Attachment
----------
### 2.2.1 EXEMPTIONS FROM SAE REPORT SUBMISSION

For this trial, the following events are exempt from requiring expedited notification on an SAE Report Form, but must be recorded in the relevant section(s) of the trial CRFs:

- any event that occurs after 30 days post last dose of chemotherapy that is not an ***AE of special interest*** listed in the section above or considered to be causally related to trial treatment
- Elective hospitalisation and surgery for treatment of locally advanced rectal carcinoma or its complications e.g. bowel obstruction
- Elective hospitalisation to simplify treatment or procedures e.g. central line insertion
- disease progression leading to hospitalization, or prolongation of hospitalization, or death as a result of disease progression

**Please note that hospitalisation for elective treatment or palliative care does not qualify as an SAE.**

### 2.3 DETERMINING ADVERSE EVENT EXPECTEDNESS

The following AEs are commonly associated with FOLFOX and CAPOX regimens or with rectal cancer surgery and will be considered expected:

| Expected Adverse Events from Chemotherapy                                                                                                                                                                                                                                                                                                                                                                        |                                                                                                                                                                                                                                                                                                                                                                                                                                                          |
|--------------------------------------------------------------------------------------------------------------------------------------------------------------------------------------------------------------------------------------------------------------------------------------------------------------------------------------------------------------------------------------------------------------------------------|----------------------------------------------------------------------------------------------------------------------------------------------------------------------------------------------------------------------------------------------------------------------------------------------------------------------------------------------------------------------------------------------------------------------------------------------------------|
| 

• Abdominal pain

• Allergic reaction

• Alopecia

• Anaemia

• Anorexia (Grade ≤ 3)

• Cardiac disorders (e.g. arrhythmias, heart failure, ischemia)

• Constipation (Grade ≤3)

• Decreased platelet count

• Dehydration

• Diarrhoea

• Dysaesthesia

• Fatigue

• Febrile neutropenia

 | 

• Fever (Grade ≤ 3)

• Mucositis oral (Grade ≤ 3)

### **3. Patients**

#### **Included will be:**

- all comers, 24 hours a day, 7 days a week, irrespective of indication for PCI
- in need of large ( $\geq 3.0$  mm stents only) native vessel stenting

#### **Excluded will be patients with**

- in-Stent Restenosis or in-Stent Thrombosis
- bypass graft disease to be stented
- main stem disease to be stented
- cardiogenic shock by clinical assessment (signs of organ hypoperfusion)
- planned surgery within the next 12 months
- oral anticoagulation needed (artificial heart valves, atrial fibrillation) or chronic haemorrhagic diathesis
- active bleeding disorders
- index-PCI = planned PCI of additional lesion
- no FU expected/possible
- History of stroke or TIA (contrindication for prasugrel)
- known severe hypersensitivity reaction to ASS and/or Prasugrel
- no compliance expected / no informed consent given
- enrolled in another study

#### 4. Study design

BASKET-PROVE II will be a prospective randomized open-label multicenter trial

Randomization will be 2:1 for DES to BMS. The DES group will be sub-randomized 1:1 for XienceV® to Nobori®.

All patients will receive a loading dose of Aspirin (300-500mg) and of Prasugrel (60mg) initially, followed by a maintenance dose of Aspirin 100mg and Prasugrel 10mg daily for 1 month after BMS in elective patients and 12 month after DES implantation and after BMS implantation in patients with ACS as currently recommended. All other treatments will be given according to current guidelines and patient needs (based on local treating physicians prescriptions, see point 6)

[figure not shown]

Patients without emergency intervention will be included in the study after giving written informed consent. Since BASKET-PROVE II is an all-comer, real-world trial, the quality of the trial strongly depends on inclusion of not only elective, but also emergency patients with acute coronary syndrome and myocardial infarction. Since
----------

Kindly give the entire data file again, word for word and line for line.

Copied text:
### 2.2.1 EXEMPTIONS FROM SAE REPORT SUBMISSION

For this trial, the following events are exempt from requiring expedited notification on an SAE Report Form, but must be recorded in the relevant section(s) of the trial CRFs:

- any event that occurs after 30 days post last dose of chemotherapy that is not an ***AE of special interest*** listed in the section above or considered to be causally related to trial treatment
- Elective hospitalisation and surgery for treatment of locally advanced rectal carcinoma or its complications e.g. bowel obstruction
- Elective hospitalisation to simplify treatment or procedures e.g. central line insertion
- disease progression leading to hospitalization, or prolongation of hospitalization, or death as a result of disease progression

**Please note that hospitalisation for elective treatment or palliative care does not qualify as an SAE.**

### 2.3 DETERMINING ADVERSE EVENT EXPECTEDNESS

The following AEs are commonly associated with FOLFOX and CAPOX regimens or with rectal cancer surgery and will be considered expected:

| Expected Adverse Events from Chemotherapy                                                                                                                                                                                                                                                                                                                                                                        |                                                                                                                                                                                                                                                                                                                                                                                                                                                          |
|--------------------------------------------------------------------------------------------------------------------------------------------------------------------------------------------------------------------------------------------------------------------------------------------------------------------------------------------------------------------------------------------------------------------------------|----------------------------------------------------------------------------------------------------------------------------------------------------------------------------------------------------------------------------------------------------------------------------------------------------------------------------------------------------------------------------------------------------------------------------------------------------------|
| 

• Abdominal pain

• Allergic reaction

• Alopecia

• Anaemia

• Anorexia (Grade ≤ 3)

• Cardiac disorders (e.g. arrhythmias, heart failure, ischemia)

• Constipation (Grade ≤3)

• Decreased platelet count

• Dehydration

• Diarrhoea

• Dysaesthesia

• Fatigue

• Febrile neutropenia

 | 

• Fever (Grade ≤ 3)

• Mucositis oral (Grade ≤ 3)

### **3. Patients**

#### **Included will be:**

- all comers, 24 hours a day, 7 days a week, irrespective of indication for PCI
- in need of large ( $\geq 3.0$  mm stents only) native vessel stenting

#### **Excluded will be patients with**

- in-Stent Restenosis or in-Stent Thrombosis
- bypass graft disease to be stented
- main stem disease to be stented
- cardiogenic shock by clinical assessment (signs of organ hypoperfusion)
- planned surgery within the next 12 months
- oral anticoagulation needed (artificial heart valves, atrial fibrillation) or chronic haemorrhagic diathesis
- active bleeding disorders
- index-PCI = planned PCI of additional lesion
- no FU expected/possible
- History of stroke or TIA (contrindication for prasugrel)
- known severe hypersensitivity reaction to ASS and/or Prasugrel
- no compliance expected / no informed consent given
- enrolled in another study

#### 4. Study design

BASKET-PROVE II will be a prospective randomized open-label multicenter trial

Randomization will be 2:1 for DES to BMS. The DES group will be sub-randomized 1:1 for XienceV® to Nobori®.

All patients will receive a loading dose of Aspirin (300-500mg) and of Prasugrel (60mg) initially, followed by a maintenance dose of Aspirin 100mg and Prasugrel 10mg daily for 1 month after BMS in elective patients and 12 month after DES implantation and after BMS implantation in patients with ACS as currently recommended. All other treatments will be given according to current guidelines and patient needs (based on local treating physicians prescriptions, see point 6)

[figure not shown]

Patients without emergency intervention will be included in the study after giving written informed consent. Since BASKET-PROVE II is an all-comer, real-world trial, the quality of the trial strongly depends on inclusion of not only elective, but also emergency patients with acute coronary syndrome and myocardial infarction. Since